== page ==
When those accused of being high-level perpetrators of human rights abuse die before publicly yielding their secrets in legal and archival arenas, victims may simultaneously express relief about the perpetrator’s demise and grief that, along with it, possible crucial information about the past is lost forever. Although the accused do not usually directly admit their actions and the teasing out of what actually happened is dependent upon the complex processes of cross-examination of their testimony and of records and other forms of evidence, victims project such moments of revelation onto the public act of holding accused perpetrators to account. In their deaths, the accused become forever from-now-on unavailable and thus unassailable evidence – in essence; they are transformed into imagined documents that can never be cross-examined. In this construction, the would-be testimony of perpetrators is given epistemological validity over that of victims, offering up the false and unfulfillable promise of establishing a singular truth. Complicating this scenario, however, is the increasingly open-ended hope offered to victims, judicial processes and historians alike by the application of new forensic methods, for example, in the examination of gravesides and human
remains, and by satellite footage, that are generating additional categories of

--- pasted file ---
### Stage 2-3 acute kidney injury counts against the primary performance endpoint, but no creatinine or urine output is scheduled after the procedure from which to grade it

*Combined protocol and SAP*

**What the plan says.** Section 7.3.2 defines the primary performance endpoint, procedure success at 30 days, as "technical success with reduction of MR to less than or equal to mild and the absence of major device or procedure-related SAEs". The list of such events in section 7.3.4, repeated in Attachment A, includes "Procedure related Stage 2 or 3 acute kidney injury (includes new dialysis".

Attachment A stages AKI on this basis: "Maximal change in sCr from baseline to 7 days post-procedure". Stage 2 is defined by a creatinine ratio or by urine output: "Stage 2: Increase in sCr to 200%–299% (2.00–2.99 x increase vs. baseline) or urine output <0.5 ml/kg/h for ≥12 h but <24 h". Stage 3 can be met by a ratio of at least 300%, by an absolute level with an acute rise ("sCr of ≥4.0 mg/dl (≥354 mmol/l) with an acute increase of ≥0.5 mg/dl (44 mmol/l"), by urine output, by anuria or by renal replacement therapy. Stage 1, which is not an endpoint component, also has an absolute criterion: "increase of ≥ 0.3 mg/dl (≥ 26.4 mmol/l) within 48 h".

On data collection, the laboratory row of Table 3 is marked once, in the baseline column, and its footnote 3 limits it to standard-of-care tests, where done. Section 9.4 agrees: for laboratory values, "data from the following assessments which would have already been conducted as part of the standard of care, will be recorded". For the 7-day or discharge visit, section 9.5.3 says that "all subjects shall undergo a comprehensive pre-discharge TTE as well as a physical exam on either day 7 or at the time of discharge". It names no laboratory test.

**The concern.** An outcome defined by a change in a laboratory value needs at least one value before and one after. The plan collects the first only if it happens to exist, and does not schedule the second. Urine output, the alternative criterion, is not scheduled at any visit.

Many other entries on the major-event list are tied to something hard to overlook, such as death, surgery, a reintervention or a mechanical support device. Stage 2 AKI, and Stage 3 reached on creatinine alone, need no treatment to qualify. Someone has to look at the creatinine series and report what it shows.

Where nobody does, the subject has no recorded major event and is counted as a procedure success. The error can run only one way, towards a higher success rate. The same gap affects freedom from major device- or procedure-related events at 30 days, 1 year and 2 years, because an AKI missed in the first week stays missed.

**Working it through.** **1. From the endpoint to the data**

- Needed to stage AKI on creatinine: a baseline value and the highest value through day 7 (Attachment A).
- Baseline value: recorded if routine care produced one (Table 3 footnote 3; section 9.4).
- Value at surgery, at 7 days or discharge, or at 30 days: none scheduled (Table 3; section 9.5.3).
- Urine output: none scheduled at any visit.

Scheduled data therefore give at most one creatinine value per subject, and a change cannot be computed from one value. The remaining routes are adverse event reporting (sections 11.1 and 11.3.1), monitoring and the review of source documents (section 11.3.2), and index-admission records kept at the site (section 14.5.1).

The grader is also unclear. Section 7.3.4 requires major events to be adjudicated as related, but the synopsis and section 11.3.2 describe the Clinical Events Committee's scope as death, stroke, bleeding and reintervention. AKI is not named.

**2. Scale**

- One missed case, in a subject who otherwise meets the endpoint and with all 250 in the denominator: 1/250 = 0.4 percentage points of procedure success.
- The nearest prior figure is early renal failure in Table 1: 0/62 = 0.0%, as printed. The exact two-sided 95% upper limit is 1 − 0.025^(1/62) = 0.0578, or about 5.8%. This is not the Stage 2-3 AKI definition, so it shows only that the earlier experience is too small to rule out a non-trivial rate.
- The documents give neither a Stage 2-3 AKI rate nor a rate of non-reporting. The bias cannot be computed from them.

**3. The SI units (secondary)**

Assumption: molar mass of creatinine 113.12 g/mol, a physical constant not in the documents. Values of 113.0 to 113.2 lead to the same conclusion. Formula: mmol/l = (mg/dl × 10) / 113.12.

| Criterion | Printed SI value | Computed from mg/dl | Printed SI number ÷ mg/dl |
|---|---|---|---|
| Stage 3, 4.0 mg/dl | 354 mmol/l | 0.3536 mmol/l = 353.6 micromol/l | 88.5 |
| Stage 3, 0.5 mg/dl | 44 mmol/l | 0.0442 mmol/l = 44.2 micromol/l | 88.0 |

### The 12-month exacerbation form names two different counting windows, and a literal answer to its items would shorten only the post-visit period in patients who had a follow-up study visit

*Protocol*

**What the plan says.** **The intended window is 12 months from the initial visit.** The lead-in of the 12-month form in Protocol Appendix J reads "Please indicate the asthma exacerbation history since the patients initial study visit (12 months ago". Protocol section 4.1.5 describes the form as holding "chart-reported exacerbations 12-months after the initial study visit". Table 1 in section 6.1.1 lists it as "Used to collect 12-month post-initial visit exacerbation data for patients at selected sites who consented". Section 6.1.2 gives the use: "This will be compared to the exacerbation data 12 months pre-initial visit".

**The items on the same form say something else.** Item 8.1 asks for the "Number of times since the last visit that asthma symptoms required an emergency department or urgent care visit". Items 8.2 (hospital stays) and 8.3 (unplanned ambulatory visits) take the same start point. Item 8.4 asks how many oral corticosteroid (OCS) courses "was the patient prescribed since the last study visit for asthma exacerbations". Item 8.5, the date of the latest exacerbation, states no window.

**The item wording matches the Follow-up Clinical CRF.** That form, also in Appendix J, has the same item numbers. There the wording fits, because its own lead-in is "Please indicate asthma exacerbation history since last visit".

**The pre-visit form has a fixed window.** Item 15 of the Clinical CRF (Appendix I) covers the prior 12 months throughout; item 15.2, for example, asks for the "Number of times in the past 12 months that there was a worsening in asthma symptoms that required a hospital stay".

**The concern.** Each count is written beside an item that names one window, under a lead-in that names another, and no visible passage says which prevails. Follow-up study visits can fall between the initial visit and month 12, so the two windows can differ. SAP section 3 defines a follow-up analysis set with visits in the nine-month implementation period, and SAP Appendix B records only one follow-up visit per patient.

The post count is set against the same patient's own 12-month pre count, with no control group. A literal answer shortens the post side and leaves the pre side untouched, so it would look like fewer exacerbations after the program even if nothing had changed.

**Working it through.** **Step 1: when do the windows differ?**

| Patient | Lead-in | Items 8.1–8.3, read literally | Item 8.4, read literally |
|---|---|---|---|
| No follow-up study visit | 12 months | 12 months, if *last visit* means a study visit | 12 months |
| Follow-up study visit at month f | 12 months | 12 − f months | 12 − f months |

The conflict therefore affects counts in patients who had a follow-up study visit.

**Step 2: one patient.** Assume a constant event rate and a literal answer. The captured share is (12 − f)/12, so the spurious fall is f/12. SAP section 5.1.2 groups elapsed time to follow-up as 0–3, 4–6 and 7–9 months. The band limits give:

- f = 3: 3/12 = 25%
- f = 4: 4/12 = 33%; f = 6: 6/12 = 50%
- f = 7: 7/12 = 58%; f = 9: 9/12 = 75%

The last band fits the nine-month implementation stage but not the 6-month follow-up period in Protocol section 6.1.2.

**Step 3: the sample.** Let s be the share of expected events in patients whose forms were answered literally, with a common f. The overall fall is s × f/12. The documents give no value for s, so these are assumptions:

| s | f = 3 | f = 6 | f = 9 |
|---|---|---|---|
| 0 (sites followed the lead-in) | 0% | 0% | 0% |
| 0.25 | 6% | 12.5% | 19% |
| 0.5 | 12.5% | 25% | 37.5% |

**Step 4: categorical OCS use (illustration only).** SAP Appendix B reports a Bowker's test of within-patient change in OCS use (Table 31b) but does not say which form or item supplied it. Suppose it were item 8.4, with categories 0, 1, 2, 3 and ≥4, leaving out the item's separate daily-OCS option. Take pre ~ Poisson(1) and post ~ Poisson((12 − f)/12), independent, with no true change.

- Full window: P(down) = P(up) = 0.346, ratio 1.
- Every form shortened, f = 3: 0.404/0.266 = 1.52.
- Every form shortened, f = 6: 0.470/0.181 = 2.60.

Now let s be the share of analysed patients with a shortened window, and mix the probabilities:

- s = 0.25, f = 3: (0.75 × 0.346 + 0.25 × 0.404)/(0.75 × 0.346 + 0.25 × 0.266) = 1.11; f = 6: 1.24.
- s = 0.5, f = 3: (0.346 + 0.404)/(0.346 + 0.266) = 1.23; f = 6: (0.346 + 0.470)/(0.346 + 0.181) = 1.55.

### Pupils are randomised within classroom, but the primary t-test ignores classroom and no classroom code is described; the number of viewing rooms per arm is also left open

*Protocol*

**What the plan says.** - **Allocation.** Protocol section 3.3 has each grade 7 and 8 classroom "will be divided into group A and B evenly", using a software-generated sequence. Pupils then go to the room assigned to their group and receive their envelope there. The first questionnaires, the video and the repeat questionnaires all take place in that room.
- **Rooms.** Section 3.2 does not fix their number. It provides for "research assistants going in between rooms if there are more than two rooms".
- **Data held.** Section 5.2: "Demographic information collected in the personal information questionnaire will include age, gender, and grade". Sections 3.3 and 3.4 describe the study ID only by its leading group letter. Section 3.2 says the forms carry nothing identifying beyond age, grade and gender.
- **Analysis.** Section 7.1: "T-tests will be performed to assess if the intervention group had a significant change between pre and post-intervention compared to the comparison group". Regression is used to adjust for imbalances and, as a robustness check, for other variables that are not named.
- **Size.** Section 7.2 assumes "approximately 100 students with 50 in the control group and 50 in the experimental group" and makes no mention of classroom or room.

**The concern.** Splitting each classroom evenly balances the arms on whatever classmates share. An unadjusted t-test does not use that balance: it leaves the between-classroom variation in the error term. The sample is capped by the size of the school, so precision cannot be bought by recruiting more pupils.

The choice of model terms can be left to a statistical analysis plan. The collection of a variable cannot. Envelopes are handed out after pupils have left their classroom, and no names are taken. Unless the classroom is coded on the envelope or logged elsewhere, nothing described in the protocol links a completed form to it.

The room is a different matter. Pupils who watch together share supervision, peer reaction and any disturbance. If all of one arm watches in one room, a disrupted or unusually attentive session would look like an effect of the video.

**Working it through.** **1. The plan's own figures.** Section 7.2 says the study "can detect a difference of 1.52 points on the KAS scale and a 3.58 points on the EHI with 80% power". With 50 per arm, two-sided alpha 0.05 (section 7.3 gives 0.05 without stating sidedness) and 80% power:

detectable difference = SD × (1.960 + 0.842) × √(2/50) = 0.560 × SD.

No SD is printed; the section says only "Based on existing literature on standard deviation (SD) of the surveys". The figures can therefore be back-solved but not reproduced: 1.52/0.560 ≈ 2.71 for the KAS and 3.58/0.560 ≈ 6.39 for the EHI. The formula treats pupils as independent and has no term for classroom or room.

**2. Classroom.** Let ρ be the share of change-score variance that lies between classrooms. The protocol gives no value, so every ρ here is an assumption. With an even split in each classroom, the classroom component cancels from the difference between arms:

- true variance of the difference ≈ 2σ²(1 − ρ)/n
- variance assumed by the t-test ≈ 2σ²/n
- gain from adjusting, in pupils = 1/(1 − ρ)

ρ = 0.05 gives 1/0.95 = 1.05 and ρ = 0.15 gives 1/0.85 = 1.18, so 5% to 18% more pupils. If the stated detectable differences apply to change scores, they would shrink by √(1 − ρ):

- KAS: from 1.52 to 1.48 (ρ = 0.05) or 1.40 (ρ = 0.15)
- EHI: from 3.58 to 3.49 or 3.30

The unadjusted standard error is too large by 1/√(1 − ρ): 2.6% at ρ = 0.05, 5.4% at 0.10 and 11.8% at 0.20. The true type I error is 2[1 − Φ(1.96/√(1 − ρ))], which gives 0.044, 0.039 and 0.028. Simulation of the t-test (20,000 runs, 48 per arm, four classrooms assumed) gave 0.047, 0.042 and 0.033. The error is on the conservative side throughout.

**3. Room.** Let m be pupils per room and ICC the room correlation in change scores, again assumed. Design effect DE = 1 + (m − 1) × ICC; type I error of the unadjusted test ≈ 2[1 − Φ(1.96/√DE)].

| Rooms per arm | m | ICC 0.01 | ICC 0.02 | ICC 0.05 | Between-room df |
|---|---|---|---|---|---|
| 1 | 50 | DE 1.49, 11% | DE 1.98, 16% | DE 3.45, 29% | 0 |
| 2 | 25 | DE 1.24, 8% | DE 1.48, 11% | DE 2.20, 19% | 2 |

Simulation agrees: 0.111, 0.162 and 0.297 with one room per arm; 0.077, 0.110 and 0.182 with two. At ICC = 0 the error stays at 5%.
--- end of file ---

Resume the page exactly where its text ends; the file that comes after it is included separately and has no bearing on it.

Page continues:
evidence. Using the juridical and archival legacies of the Khmer Rouge in Cambodia and the Yugoslav Wars as case studies, this article argues that when perpetrators die before giving legal testimony, survivors and victims’ families construct them as unavailable documents with imaginary agency to settle competing versions of history. Such imagined documents enter into a complex landscape of human rights archives that has heretofore been exclusively focused on tangible evidence. First, this article
frames the case of Khmer Rouge leader Ieng Sary, charged with crimes against humanity and war crimes, who died before giving his testimony in a hybrid tribunal. In the face of diverse archival documentary evidence capable of presenting a more complete and complex picture of atrocities, it contemplates why survivors and victims’ family members placed high hopes on his potential testimony, essentially constructing him as a now-dead living document. Second, it explores a parallel case, that of the death of Slobodan Milošević while being tried by the International Criminal Tribunal for the Former Yugoslavia (ICTY), and argues that the notion of a dead perpetrator as imagined document has less sway when the public has the
opportunity to hear the perpetrator defend himself, regardless of the perpetrator’s own admission (or denial) of culpability. Third, it proposes the notion of imaginary documents. It argues that such imaginary documents challenge dominant conceptions of the evidentiary qualities of tangible records and the archival legacies of trauma by insisting on a more dynamic and holistic view of records that takes the affect of survivors and victims’ family members into account.